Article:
Nikkei: Biden's visit to Vietnam ignites a renewed wave of investment interest

Vietnam might see a new wave of foreign investment after President Joe Biden's visit last month.

Historically, Vietnam has experienced three notable surges in foreign direct investment. The first occurred in 1997 when Honda Motor began producing two-wheeled vehicles in the country. The second wave spanned from the 2000s to 2008, marked by the global financial crisis triggered by the collapse of Lehman Brothers. During this period, Samsung Electronics invested in a smartphone production facility in Bac Ninh in 2009.

The third wave appeared to take hold in the mid-2010s, driven by the country's growing purchasing power, making Vietnam an attractive destination for foreign consumer businesses. For instance, the Japanese retail giant Aeon opened its first store in Vietnam, Aeon Mall Tan Phu Celadon, in 2014.

President Biden's recent visit has the potential to spark a surge in US investment in Vietnam, potentially becoming the catalyst for a fourth wave of foreign direct investment.

Up until now, US foreign direct investment in Vietnam has been relatively modest compared to other Asian nations like Japan and South Korea. As of the end of 2022, the total direct investment from the US in Vietnam amounted to $11.4 billion, ranking 11th among countries and regions investing in this market of over 100 million people. By comparison, South Korea has invested $80.9 billion, Singapore $70.8 billion, and Japan $68.8 billion.

Vietnam currently seeks to transition from traditional labor-intensive industries like textiles, garments, and electronics assembly to high-tech, high-value-added sectors. Collaborating with American technology companies, particularly those with expertise in semiconductors and AI, will be crucial for reshaping the country's industrial landscape.

Prime Minister Pham Minh Chinh recently initiated a project for human resources development with the aim of training 30,000 to 50,000 engineers and 100 experts in digital transformation, chip and semiconductor manufacturing. Vietnam is also exploring new measures and policies to attract multinational corporations. However, it will take some time to determine whether the fourth wave of foreign direct investment in Vietnam will indeed materialize.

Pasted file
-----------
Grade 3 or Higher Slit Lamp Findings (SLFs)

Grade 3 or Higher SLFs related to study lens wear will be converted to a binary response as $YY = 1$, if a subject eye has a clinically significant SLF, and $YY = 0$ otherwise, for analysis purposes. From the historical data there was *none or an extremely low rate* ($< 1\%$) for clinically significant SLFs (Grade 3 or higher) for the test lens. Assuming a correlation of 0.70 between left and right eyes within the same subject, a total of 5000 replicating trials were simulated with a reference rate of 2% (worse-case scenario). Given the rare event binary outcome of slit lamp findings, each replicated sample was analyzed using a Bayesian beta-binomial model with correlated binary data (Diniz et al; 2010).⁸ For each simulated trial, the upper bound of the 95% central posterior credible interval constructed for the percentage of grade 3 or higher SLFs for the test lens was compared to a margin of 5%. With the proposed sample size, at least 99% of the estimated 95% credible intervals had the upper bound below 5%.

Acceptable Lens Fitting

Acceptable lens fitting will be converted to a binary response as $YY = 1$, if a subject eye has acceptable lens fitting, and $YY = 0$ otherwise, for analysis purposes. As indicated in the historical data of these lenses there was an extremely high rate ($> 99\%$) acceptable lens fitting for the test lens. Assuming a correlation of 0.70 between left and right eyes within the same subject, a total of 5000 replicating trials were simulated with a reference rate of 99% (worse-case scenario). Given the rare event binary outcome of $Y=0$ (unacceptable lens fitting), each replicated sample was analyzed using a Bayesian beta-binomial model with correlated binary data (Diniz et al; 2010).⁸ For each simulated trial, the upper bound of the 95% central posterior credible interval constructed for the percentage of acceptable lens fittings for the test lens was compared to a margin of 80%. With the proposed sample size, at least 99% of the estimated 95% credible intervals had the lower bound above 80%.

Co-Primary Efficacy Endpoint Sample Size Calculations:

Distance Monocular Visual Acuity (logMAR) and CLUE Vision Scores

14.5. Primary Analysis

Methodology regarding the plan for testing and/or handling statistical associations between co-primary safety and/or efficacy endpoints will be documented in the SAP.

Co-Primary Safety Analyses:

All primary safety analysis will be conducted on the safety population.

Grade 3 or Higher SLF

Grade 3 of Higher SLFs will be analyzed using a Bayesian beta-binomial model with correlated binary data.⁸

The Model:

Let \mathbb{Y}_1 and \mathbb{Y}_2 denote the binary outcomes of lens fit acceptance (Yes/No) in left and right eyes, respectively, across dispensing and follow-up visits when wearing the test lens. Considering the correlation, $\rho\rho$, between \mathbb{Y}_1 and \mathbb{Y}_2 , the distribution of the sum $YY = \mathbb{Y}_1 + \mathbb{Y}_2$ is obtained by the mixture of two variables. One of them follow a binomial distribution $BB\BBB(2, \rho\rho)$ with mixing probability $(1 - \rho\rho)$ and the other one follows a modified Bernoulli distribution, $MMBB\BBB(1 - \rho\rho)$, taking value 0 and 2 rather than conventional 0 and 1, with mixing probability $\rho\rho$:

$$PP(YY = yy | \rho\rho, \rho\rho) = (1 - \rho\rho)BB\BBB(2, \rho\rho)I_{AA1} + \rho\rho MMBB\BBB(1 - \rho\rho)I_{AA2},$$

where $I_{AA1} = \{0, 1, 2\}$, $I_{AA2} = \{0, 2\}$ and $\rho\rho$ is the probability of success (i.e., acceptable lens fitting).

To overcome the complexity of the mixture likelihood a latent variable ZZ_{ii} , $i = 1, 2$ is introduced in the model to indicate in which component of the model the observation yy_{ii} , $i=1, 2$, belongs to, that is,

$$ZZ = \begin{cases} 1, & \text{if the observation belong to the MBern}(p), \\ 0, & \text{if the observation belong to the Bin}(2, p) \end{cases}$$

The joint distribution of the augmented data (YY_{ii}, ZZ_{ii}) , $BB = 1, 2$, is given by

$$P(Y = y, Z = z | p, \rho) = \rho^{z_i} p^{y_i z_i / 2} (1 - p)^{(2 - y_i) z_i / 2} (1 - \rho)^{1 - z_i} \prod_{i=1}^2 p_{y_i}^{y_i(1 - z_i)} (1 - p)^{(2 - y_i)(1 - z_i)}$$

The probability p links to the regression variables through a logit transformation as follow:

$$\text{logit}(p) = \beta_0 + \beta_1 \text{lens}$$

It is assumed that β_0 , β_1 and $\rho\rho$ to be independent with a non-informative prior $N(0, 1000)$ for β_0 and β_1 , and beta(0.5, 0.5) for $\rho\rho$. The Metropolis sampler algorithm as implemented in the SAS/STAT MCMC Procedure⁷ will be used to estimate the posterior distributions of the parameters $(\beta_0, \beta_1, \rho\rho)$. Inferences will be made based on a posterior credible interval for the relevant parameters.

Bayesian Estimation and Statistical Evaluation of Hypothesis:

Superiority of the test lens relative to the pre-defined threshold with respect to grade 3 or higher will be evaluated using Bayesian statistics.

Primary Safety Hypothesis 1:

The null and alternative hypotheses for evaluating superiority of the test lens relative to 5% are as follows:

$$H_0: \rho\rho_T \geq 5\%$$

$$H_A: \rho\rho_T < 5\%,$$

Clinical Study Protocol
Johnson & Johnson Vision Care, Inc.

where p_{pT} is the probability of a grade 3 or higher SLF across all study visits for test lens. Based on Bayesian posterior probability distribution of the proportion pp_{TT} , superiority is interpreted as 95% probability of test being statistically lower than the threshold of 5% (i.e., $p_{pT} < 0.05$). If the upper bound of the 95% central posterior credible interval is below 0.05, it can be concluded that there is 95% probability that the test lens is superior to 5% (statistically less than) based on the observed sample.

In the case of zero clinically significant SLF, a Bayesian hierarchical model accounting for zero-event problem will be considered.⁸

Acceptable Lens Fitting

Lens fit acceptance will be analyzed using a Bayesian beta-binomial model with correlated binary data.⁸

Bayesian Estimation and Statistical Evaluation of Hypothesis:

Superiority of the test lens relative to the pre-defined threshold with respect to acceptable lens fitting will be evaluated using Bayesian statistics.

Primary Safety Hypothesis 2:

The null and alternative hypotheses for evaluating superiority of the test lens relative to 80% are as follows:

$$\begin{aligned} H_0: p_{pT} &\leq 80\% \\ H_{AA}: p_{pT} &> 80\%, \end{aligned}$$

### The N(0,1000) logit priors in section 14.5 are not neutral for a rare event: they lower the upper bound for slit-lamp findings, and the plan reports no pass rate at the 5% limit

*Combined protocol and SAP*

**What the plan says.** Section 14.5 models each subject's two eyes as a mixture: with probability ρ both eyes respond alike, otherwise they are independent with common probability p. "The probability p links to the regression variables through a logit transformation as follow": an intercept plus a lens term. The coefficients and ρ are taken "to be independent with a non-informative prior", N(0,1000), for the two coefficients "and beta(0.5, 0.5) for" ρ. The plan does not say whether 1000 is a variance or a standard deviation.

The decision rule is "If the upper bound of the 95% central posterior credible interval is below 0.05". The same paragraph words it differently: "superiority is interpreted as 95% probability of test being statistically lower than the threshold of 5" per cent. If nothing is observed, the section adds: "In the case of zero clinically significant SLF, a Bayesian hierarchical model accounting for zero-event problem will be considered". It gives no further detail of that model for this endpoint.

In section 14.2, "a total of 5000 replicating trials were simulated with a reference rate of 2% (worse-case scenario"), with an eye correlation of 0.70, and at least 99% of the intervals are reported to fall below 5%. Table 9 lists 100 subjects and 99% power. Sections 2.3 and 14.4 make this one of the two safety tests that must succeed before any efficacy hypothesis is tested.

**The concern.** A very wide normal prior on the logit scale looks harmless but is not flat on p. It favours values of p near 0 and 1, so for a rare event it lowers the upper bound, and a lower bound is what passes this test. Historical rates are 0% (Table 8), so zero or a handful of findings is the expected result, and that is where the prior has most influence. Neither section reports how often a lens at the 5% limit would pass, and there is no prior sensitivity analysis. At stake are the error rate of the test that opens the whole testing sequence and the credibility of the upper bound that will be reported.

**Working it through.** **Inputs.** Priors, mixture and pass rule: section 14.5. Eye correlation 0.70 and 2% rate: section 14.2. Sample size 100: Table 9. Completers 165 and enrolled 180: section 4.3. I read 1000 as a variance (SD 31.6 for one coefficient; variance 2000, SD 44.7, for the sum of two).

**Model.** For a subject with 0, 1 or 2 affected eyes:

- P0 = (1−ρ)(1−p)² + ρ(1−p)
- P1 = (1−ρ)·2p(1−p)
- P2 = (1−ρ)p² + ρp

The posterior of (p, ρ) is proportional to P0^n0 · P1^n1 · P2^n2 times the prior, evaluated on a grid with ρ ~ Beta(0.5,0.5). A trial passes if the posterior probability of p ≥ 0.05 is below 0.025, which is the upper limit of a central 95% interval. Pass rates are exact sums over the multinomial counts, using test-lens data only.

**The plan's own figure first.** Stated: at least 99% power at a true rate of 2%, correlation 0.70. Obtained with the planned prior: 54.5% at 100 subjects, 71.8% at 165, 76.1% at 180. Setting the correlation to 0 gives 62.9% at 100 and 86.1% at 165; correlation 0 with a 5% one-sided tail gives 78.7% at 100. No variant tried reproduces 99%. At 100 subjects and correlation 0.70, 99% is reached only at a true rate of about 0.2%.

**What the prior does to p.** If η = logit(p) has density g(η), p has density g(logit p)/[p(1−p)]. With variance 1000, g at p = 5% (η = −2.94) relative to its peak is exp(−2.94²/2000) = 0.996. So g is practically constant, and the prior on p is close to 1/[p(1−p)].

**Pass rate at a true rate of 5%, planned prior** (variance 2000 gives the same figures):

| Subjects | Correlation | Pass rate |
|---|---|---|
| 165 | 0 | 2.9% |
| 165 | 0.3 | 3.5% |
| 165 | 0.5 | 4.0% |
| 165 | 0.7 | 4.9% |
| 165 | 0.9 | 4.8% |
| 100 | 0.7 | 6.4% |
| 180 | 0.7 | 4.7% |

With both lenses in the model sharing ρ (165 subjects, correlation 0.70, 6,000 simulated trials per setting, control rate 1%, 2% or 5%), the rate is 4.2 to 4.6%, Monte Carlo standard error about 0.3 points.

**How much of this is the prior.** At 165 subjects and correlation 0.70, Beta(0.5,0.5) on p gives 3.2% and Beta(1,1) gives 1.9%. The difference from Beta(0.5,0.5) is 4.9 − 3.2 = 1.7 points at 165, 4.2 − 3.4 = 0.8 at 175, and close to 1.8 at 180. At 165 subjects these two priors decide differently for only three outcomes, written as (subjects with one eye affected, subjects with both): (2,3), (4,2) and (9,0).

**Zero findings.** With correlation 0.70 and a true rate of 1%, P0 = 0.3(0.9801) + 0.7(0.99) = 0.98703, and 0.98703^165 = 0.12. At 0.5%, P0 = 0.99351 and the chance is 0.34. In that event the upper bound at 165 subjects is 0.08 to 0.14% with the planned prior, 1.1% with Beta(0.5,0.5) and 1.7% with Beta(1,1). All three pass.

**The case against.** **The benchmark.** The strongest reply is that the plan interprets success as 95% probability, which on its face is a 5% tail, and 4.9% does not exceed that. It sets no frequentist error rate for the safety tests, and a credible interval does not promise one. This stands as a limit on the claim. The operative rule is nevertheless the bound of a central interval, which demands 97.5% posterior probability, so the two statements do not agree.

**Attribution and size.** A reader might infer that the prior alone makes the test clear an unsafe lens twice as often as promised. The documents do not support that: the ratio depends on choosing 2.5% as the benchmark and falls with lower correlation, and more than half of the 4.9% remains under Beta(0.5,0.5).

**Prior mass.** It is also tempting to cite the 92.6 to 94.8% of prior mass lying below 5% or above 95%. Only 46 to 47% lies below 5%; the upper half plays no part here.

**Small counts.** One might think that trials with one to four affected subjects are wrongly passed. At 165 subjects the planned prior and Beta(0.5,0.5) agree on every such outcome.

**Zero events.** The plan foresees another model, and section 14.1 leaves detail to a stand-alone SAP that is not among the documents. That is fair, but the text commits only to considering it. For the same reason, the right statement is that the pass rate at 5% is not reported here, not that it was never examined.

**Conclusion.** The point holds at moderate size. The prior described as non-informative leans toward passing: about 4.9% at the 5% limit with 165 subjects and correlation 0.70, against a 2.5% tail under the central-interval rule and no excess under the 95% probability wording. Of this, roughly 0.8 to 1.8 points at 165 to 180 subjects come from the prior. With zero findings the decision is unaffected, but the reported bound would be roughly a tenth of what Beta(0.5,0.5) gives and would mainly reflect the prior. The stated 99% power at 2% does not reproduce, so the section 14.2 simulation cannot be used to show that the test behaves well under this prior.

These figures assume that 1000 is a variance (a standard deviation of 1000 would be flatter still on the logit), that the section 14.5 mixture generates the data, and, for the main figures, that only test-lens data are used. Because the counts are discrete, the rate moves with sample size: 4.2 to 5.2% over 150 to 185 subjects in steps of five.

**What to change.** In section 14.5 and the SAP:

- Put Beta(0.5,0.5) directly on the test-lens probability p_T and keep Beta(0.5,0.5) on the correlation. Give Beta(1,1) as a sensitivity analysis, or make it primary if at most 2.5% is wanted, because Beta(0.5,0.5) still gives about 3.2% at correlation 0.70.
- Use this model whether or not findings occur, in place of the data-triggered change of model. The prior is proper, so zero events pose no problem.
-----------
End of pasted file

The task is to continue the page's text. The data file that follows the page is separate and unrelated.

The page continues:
In September, during his visit to Vietnam, President Joe Biden and General Secretary Nguyen Phu Trong established a comprehensive strategic partnership between the two countries. Mr. Biden's trip also resulted in significant business agreements. For example, Vietnam Airlines signed a deal to purchase nine Boeing 737 Max aircraft, valued at around $737 billion.

FPT Software announced a strategic partnership with the American startup Landing AI. Synopsys, a leading company in semiconductor design, IP, and software security solutions, also signed a memorandum of cooperation to assist in training the workforce for the Vietnamese semiconductor industry.

Following this, Prime Minister Pham Minh Chinh had a business trip to the US. During his visit to the headquarters of the chip manufacturing giant Nvidia, the Prime Minister proposed that the group establish a factory in Vietnam, considering Vietnam as a potential base in Southeast Asia. He also met with leaders of prominent technology corporations in the US, including Bill Gates and Elon Musk.

Source: Nikkei Asia